This is going to be one of those posts where the writer starts off with a bunch of "but first, we just want to say…" stuff before taking a 180-degree deep-dive into a topic that's not nearly as pleasant as it started out being. So with that in mind, we're here to talk about writer Mark Millar and artist Frank Quitely's comic book series Jupiter's Legacy– or more specifically, the Netflix series adaptation that's ready to hit streaming screens this May. But first, we just want to say… we're big fans of the comics books, we're looking forward to the next chapter later this year, we're looking forward to the series, and we're wishing Josh Duhamel, Ben Daniels, Leslie Bibb, and the rest of the cast nothing but a huge success.
Now with that said, we would like to humbly offer Millar and the folks at Millarworld some friendly advice and perspective. And by "perspective," what we mean is that in the 1,025 days that will have passed between the series adaptation first being announced in July 2018 and its May debut, a lot's happened in the world of "adult-themed deconstructed takes on the concept of the superhero and their place in a realistic world." From a series standpoint, we've had two seasons of Netflix's The Umbrella Academy and Amazon Prime's The Boys (with production on the third seasons of both currently underway and a The Boys spinoff in development), two seasons of HBO Max's Doom Patrol (with filming on the third season underway), and an award-winning season of HBO's Watchmen. Oh, and then there's WandaVision, Raising Dion, Stargirl, Superman & Lois, and a few more we know we forgot.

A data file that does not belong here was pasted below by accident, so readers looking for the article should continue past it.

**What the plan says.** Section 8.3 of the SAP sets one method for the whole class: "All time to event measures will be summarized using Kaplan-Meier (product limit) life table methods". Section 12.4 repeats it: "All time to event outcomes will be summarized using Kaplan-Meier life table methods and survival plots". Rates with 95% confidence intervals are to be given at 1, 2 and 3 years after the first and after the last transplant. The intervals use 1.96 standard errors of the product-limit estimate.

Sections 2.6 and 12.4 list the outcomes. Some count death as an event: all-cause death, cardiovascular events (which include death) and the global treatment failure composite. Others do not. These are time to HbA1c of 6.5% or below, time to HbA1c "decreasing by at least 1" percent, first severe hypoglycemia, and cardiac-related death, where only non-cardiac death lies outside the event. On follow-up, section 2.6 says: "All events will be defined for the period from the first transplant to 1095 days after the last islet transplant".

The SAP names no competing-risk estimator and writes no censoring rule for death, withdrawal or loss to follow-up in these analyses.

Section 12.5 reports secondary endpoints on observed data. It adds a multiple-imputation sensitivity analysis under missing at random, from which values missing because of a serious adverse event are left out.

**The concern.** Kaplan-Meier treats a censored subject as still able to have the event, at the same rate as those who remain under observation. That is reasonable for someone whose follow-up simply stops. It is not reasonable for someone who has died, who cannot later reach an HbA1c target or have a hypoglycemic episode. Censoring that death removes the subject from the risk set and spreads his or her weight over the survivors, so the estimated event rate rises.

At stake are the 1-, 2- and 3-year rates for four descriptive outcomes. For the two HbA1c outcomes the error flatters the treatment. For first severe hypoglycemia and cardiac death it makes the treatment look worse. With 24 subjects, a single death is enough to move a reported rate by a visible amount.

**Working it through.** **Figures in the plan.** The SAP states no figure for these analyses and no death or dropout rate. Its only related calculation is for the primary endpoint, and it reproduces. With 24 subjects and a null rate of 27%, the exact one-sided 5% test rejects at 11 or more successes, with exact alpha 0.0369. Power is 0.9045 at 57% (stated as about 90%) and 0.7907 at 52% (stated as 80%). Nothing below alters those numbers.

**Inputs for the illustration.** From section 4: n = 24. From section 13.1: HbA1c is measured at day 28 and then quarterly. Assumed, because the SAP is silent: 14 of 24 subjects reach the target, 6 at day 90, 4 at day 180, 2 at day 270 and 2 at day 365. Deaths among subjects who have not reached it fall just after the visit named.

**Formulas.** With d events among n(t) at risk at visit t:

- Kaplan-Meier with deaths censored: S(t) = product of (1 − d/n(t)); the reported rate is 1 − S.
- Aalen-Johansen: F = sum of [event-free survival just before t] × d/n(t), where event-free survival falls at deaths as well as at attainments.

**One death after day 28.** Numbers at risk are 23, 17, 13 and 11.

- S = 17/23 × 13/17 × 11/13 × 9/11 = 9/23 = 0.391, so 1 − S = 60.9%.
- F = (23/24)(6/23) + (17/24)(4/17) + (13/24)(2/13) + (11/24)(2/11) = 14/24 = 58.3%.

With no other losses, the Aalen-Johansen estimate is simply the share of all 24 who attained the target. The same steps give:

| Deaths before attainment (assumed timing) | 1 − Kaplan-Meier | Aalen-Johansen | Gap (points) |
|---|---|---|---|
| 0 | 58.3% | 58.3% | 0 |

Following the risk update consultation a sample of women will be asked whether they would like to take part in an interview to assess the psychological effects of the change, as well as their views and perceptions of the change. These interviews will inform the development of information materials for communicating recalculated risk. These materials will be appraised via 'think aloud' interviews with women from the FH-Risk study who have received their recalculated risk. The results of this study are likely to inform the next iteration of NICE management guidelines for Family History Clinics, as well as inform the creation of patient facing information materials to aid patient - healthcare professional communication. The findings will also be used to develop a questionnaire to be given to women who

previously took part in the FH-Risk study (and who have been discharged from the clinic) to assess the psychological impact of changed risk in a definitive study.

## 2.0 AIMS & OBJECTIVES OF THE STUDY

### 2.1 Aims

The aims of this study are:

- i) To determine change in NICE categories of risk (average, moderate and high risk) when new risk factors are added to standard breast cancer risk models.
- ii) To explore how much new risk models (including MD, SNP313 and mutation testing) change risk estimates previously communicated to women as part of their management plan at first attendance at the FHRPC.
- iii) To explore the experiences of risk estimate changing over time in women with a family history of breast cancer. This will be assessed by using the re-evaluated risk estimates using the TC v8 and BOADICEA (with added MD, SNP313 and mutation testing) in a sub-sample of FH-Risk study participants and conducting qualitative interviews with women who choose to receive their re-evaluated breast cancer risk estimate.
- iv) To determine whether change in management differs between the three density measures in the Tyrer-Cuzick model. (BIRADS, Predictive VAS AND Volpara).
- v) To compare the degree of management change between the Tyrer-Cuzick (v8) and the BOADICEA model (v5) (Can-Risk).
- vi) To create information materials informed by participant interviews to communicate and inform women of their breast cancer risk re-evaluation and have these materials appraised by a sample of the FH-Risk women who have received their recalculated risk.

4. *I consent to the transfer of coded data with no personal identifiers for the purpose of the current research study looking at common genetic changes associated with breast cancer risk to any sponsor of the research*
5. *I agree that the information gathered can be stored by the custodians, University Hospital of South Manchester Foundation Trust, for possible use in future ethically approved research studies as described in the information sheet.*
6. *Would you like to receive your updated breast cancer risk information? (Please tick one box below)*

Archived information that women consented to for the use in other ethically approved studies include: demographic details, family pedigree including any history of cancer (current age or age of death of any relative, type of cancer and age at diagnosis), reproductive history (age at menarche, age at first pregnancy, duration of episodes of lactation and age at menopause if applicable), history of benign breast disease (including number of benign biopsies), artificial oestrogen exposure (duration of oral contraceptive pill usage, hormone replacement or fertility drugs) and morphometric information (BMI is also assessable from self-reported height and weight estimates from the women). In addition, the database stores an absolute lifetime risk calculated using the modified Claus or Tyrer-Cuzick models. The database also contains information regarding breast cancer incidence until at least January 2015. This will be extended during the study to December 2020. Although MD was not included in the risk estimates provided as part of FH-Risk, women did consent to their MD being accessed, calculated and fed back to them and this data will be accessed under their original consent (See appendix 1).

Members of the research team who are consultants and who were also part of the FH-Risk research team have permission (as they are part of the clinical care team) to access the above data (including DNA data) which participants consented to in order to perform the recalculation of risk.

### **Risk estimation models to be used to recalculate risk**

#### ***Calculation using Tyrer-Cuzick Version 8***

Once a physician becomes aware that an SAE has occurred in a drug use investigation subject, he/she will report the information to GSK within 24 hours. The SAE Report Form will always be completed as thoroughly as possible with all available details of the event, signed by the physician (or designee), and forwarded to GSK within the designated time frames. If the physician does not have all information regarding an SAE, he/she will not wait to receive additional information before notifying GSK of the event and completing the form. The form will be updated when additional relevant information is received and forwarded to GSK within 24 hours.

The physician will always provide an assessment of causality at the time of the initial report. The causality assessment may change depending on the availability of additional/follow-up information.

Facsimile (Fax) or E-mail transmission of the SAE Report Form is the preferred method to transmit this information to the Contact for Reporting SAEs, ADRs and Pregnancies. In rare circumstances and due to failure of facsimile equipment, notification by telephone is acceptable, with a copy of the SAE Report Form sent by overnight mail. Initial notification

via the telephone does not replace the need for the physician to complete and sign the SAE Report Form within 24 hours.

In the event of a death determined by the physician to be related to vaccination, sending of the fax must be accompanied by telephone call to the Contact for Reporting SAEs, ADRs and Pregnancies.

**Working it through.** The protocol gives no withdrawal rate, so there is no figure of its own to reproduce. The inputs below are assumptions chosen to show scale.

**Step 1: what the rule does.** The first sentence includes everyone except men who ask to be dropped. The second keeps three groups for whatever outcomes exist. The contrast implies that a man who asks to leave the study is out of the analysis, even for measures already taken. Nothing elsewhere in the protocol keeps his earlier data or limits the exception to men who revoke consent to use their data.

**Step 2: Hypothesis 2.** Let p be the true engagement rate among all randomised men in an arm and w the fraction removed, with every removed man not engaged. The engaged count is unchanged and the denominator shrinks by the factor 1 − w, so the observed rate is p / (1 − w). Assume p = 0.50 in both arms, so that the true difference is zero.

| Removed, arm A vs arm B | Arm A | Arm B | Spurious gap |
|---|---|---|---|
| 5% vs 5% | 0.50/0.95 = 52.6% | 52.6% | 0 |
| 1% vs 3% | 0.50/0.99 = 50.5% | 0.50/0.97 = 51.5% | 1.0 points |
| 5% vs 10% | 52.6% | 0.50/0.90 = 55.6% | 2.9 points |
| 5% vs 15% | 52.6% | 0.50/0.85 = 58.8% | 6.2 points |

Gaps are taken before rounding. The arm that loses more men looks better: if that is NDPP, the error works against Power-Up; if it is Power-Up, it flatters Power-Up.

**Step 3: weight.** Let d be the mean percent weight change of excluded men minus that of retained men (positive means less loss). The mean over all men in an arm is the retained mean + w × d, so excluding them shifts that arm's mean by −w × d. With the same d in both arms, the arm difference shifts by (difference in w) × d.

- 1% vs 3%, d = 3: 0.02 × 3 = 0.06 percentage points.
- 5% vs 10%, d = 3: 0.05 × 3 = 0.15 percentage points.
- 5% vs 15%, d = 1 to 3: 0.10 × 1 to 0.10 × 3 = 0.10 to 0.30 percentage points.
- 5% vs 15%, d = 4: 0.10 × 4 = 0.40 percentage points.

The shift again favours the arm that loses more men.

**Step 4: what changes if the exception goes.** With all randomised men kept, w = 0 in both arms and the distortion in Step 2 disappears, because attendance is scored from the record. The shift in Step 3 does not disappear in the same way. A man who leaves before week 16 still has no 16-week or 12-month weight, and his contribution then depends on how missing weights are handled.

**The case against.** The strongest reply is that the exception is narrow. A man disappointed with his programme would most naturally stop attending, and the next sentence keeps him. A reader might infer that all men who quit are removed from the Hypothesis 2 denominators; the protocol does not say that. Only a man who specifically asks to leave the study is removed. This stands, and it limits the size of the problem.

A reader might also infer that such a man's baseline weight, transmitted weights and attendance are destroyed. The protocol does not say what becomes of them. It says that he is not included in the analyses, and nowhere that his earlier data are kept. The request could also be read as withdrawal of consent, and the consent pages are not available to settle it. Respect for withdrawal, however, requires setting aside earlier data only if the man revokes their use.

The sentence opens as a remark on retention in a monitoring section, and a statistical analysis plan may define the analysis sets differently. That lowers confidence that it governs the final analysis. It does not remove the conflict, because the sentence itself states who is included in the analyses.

In other mediums, it appears a project can be talked up and bragged about, come out well past its expected arrival, and still have rose petals thrown at its feet by the fans. As you can see from the list above, television is righteously different because viewers don't wait around forever for an unproven commodity. For every show that isn't there, there are four looking to jump into the streaming breach. And once they have their line-up of favorites locked in, you need to be something really special to help break through- you need to offer something that none of the half-dozen or more shows don't. But until screeners start going out to reviewers or even until an extended trailer or sneak preview is released, you need to focus on selling what it is you're offering. That's why we're not sure the "cocky/passive-aggressive" approach is a smart one, based on tweets over the past week.
Like the one above, kicking off with that shady "folk like us" (that's its own deep-dive) and then commenting about a lack of "great, big superhero material" for over a year. Now I don't know who does or doesn't have a calendar, but over a year calls out quite a number of the series we listed earlier. Again, not sure what the point is of going in that direction. Look, we get being confident in your work and wanting to do anything and everything you can to see it succeed- but why do it with back-handed nonsense and on the backs of others?
And then we have "I think it's the most ambitious superhero thing out there. It just feels different" (more than Doom Patrol?). To dash a little extra salt on the sass, there's the "very grand and grown up." Again, compared to what? Raising Dion and Superman & Lois addressing superhero parents and the complications that come with kids? Superheroes being shown to be flawed characters? We're sure you can rattle off six shows before we could finish typing them- just look at the heart-crushing grief cycle Wanda (Elizabeth Olsen) went through in WandaVision. And then there's the one below- which is either a bit of humorous bravado or a tweet that speaks for itself.
So to Millar and the rest of the folks behind Jupiter's Legacy, best of luck as we look forward to seeing what the series has to offer before it leaps tall streaming screens in a single bound this May. But between now and then? Focus less on flexing on other shows and focus more on making sure viewers can see for themselves what makes Jupiter's Legacy stand out. If your show's good enough, it'll speak for itself.